Showing results for: Hunger
This book, edited by Naomi Hossain and Patta Scott-Villiers, explores the politics of food for people on low incomes and the role of food riots in provision politics.
The Malabo Montpellier Panel’s new report, Nourished: How Africa Can Build a Future Free from Hunger and Malnutrition, takes a systematic country study approach to identify where progress has been achieved to substantially improve a country’s nutritional status.
Utilizing a model derived from literature on environmental justice overlaid with multiple scales of agriculture, Environmental Justice and Farm Labor provides key insights about laborers in agriculture in the United States. It addresses three main topics: (1) justice-related issues facing farmers and laborers on farms; (2) how history and policy have impacted them; and (3) the opportunities and leverage points for change in improving justice outcomes.
In this evidence review, co-written by FCRN member Ken Giller, the authors assess the extent to which agronomic fortification, the application of micronutrient fertiliser to crops, can improve the nutritional quality of diets in sub-Saharan Africa. They find that, while the technique has been shown to be effective in increasing the nutritional content and yield of crops, more research is required to establish the degree to which it can alleviate micronutrient deficiencies in humans.
This foresight report by the Global Panel on Agriculture and Food Systems for Nutrition (Glopan) outlines a vision for a food system that reduces malnutrition and promotes health. It is designed to help policy-makers make their food systems more supportive of high quality diets.
The Oxfam campaign Behind the Brands has now been going for three years, its main goal being to change the way the food companies do business and eradicate hunger. The campaign targeted the top 10 global food and beverage companies and tried to get them to change on 7 important issues.
This study, published in The Lancet, concludes that climate change will have a dampening effect on progress being made to reduce the number of people who are hungry and malnourished. It concludes that climate change will reduce the number of avoided deaths by 529,000 – or, put another way – will be responsible for 529,000 additional and avoidable deaths by 2050.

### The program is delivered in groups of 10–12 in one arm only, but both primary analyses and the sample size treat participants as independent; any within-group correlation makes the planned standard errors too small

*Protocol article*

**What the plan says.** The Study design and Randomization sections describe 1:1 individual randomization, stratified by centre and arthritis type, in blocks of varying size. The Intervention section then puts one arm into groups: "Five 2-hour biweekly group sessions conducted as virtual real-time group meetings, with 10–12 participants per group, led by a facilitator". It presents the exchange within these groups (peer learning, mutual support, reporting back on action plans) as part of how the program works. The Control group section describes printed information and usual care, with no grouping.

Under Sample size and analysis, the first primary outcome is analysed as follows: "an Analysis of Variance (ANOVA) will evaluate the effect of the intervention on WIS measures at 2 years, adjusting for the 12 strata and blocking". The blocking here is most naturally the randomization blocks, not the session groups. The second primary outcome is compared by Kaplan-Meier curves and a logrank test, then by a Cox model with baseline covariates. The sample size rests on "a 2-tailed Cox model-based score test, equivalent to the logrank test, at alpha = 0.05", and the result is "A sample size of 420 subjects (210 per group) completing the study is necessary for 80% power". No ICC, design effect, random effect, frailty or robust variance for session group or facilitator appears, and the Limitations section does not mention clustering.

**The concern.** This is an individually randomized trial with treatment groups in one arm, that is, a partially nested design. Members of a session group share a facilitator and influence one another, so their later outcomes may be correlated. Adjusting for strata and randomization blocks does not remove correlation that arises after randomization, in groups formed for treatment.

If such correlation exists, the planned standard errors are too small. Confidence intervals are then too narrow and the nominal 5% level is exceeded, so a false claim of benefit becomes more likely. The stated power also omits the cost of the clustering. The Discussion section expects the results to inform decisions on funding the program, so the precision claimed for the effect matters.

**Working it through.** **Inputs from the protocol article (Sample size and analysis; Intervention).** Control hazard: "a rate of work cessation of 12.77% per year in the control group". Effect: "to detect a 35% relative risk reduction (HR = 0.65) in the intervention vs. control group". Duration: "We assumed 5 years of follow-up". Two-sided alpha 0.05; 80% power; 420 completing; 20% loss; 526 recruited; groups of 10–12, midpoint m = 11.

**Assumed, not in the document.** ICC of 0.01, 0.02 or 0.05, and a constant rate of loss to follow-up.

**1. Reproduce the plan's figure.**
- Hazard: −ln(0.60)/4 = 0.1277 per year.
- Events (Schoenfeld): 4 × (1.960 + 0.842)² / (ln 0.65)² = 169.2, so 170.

In the years since publication of the first edition of “Food Wars” much has happened in the world of food policy. This new edition brings these developments fully up to date within the original analytical framework of competing paradigms or worldviews shaping the direction and decision-making within food politics and policy.
In this article in The Conversation Tim Lang discusses two recent reports that have been published discussing food poverty and food banks in Britain.
The FAO argues in its latest version of the State of Food and Agriculture report SOFA that expanding social protection offers a faster track to ending hunger, when combined with broader agricultural and rural development measures. It argues that the vast majority of rural poor remain uncovered by social protection (only about a third of the world's poorest people are covered by any form of social protection). Thus, expanding social protection programmes – including cash transfers, school feeding and public works - in rural areas and linking them to inclusive agricultural growth policies would rapidly reduce the number of poor people.
2015 marks the tenth year of the Global Hunger Index (GHI), which measures the state of hunger at the global, regional, and national level. This report states that even though tremendous progress has been made towards eliminating global hunger, there is still a long way to go.
A new paper published in Environmental Science and Technology finds that measures to mitigate agricultural GHG emissions potentially risk increasing global hunger more than the impacts of climate change on crop yields itself. The study draws upon global models to quantify: a. the impact of climate change on yields in the absence of mitigation, b. the impact of bionergy production (as one mitigation measure) on competition for land and associated food prices and c. finally, the costs associated with mitigating the impacts of climate change by introducing a carbon tax. Introduction of this tax is assumed to lead to increase in use of renewable fuels (wind, power, geothermal, bionenergy) and ‘abatement from non energy sources’ – which presumably includes agriculture although they do not specify what sort of abatement this would be.
In this report IFPRI describes the major food policy issues, developments, and decisions of 2014 and highlights challenges and opportunities for 2015.
In this commentary in Independent Science News researchers at University Pierre and Marie Curie/CNRS -National Center for Scientific Research in France discuss the concept of food sovereignty and whether or not it potentially provides a feasible and sustainable solution to feed the rural poor.